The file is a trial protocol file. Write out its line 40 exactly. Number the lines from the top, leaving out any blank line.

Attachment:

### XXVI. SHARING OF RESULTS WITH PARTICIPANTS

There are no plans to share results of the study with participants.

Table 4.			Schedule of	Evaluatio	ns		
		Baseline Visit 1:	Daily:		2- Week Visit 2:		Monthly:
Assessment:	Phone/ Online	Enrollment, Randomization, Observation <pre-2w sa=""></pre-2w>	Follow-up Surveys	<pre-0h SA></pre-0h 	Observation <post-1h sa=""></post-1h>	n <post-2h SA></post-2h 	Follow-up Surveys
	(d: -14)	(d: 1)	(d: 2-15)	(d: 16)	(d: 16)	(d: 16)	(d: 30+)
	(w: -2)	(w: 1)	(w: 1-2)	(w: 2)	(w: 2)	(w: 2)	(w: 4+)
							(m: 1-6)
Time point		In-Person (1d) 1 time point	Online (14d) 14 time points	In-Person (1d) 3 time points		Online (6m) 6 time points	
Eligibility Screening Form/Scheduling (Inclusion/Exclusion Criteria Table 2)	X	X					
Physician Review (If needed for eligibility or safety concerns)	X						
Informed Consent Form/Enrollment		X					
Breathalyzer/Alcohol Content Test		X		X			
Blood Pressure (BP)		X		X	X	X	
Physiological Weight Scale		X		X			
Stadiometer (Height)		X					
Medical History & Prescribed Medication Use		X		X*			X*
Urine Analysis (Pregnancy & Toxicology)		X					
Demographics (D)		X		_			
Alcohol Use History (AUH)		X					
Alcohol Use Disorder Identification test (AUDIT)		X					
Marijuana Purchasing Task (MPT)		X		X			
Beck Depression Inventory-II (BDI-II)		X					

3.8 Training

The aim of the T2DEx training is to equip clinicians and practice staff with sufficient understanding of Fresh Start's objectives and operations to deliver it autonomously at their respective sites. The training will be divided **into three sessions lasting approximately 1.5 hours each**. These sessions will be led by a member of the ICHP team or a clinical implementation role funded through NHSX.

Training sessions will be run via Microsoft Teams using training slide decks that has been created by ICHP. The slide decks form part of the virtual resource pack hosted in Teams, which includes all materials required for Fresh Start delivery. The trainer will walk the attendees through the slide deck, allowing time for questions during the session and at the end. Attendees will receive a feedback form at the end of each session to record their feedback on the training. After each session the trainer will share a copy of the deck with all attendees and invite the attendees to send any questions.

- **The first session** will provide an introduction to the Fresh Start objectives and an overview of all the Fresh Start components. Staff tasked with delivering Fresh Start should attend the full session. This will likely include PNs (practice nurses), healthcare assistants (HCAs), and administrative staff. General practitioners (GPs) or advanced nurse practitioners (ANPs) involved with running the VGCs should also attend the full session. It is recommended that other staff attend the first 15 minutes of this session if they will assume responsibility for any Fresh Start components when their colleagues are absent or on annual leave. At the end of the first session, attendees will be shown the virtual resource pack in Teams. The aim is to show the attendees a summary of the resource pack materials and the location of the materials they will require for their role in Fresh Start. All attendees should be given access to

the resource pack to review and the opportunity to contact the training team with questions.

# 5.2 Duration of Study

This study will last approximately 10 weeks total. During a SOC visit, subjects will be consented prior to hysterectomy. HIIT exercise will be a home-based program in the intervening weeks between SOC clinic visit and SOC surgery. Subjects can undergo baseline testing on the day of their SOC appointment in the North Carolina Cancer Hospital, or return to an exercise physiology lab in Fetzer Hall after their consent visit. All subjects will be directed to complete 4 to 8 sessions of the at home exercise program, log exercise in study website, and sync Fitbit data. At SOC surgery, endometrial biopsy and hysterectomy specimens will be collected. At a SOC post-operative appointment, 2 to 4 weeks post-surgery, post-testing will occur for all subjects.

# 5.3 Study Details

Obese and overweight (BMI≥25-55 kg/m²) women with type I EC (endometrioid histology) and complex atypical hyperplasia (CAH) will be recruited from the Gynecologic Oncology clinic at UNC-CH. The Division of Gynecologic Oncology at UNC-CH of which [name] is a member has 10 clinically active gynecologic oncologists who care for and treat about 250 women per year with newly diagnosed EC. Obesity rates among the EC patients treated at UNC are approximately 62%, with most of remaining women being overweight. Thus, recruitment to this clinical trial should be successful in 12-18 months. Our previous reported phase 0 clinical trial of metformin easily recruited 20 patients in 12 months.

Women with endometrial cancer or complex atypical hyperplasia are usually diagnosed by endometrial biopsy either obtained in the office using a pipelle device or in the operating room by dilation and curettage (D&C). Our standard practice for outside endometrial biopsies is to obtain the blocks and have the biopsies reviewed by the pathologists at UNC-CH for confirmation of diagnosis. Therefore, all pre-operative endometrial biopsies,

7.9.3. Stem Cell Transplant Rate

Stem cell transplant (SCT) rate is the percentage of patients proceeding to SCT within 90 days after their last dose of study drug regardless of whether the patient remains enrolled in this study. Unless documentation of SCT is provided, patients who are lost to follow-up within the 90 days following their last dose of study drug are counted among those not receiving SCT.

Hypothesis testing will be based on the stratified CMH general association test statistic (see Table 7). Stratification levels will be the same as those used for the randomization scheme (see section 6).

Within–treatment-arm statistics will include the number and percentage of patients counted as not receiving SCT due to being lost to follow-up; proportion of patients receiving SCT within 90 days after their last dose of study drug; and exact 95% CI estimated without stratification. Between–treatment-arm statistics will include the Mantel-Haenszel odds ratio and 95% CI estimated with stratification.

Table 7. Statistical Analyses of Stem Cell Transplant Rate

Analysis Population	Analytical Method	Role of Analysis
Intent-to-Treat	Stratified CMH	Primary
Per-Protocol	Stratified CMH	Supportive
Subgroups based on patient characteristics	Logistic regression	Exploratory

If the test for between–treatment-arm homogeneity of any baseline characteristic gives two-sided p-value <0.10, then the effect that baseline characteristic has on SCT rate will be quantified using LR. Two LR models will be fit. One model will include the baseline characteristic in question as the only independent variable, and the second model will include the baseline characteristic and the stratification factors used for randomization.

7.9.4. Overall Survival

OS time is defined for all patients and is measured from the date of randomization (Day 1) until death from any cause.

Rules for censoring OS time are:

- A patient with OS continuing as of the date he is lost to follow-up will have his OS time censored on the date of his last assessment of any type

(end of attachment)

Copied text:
Intent-to-Treat	Stratified CMH	Primary